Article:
Your are viewing a read-only archive of the old DiS boards. Please hit the Community button above to engage with the DiS !
favourite bits? some of this is actually quite sensible so i won't get too snarky (tho ain't read it all)
Anyone interested in this kind of stuff could do worse than read Derek Sivers advice as well - http://sivers.org/pdf
in your surrounding area? Lazy bastards.
Have a unique sound (said in about 30 different ways)
Be nice to people
Have a plan
Use social networking sites
Sorry, but this comes across as a bunch of people in the industry trying to appear wise and insightful to an audience of musicians too dumb to figure this stuff out themselves.
a lot of musicians don't have a clue about this stuff. there are a lot of computer illiterate people out there and a lot of self-consumed people who think what they're doing is original.
my main bits of advice are always
- do your research and then do more
- define who you are (look at similar acts on last.fm, make a list of bands you would one day like to support, etc - all of this helps with the "what do you sound like?" question and mean you don't go "oh really great, you'd like what we do if you like music"!!!!?!)
- once you've worked out roughly where your music fits you can better and more focusedly target relevant potential managers/labels/blogs/journalists/fans/all the above
- work out your priorities
- do more research
the best thing any band can do is spend a fortnight trying to discover new bands to a) find out what music is out there b) find out how easy/hard it is to find music c) work out how people might find your band d) potentially find some bands to gig with or get ideas from of who to contact.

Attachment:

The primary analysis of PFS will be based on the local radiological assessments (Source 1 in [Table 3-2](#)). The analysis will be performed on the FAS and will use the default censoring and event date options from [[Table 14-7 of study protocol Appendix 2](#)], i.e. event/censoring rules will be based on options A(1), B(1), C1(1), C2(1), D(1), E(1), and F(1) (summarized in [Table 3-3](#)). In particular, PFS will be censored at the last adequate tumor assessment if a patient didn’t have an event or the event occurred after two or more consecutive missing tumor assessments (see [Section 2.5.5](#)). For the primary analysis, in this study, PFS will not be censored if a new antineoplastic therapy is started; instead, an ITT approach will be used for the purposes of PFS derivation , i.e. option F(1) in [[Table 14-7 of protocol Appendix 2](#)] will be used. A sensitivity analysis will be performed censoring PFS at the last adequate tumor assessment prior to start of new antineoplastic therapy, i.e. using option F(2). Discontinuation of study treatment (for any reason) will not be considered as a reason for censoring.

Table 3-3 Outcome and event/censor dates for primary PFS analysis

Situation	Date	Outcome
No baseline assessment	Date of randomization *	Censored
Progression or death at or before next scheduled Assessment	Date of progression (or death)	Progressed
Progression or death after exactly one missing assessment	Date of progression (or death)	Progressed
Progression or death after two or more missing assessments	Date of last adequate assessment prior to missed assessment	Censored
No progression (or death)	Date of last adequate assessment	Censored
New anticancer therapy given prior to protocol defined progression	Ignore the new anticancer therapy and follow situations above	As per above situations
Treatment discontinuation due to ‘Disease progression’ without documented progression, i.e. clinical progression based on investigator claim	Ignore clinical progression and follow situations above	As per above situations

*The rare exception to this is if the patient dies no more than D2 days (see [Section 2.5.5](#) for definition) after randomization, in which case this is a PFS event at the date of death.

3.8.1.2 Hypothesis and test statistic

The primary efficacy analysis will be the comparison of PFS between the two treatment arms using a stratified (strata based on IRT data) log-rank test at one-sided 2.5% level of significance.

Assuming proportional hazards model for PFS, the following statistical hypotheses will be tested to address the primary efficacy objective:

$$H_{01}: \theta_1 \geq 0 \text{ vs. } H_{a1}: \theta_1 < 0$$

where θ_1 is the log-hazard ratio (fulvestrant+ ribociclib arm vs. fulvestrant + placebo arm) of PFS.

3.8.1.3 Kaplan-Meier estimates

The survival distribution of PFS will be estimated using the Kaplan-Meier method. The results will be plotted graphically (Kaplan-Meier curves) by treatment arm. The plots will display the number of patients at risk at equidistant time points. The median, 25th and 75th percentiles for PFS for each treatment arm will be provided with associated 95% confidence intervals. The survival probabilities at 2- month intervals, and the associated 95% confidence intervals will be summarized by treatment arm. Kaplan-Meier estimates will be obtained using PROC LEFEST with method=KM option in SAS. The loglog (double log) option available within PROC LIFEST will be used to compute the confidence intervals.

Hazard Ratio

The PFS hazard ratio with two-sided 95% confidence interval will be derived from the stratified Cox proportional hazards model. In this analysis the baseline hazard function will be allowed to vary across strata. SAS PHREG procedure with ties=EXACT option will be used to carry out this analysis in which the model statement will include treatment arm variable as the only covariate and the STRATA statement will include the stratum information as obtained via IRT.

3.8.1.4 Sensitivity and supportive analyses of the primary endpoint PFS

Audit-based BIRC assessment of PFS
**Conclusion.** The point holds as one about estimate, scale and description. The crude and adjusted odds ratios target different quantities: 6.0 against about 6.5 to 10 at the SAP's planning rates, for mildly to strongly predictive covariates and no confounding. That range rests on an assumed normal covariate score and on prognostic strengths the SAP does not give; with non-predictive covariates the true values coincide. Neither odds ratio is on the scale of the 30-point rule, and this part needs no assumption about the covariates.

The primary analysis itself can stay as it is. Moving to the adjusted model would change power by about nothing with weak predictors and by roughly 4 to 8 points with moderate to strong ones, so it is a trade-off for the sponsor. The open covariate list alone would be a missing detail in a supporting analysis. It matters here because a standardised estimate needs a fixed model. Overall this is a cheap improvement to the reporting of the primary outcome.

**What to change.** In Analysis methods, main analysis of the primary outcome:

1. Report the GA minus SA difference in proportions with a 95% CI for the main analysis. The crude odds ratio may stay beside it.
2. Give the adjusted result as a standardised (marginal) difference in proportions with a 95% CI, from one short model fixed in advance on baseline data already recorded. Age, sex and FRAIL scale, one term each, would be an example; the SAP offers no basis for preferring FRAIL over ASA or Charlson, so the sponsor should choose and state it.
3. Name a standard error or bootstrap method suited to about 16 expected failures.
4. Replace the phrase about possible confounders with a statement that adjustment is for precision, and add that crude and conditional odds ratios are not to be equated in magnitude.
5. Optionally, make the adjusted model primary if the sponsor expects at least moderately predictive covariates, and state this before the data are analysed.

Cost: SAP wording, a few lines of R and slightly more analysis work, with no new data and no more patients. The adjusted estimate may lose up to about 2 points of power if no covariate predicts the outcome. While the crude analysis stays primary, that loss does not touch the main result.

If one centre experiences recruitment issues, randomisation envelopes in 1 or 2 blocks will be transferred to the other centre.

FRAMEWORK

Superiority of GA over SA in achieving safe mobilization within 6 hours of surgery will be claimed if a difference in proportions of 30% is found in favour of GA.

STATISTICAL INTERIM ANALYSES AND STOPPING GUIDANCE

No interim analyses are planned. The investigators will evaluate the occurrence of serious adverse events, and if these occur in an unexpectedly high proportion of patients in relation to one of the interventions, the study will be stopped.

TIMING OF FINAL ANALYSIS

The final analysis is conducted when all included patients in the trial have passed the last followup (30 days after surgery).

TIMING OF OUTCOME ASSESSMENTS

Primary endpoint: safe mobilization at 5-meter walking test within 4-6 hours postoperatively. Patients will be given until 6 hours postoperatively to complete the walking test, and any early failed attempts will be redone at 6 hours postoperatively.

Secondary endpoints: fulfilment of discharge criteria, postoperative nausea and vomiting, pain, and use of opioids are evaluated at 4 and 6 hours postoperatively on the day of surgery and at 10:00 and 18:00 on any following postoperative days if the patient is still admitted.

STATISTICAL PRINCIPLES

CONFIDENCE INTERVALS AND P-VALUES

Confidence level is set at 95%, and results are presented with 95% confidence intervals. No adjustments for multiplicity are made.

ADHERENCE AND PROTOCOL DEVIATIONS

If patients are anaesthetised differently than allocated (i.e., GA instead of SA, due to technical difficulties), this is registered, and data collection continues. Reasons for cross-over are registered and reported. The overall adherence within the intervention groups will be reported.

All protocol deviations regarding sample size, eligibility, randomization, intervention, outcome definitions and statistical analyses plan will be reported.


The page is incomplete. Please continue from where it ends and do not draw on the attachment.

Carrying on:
blah, anyway, i could probably write bible on this shit and still it would only work for the right type of band at the right time if they're lucky.
After reading this I felt so much worse.
Then I clicked on the link to Tom Jackson, performance coach, and everything just hit rock bottom
It's easy to be cynical but like all advice you need to weigh it up and decide if it's useful but there's definitely a few useful things here.
Some if it, as sadpunk says, is farly self-explanatory but there's a few things in there worth thinking about.
if you're good nowadays you're buried in a fuckload of shit. if you're good but not great, become great, find great people, ideally with specialism for breaking new acts/managing careers, to help you form a strategy and things will happen.
it used to be a case of being good and there not being much else around but now every idiot with a macbook and internet connection is diluting your chance of being heard for people to know you're great. half the time bands get written off at the "quite good" stage before they've had chance to develop and hone who they are and what they do (see also: reasons to change your band name from Parva to Kaiser Chiefs)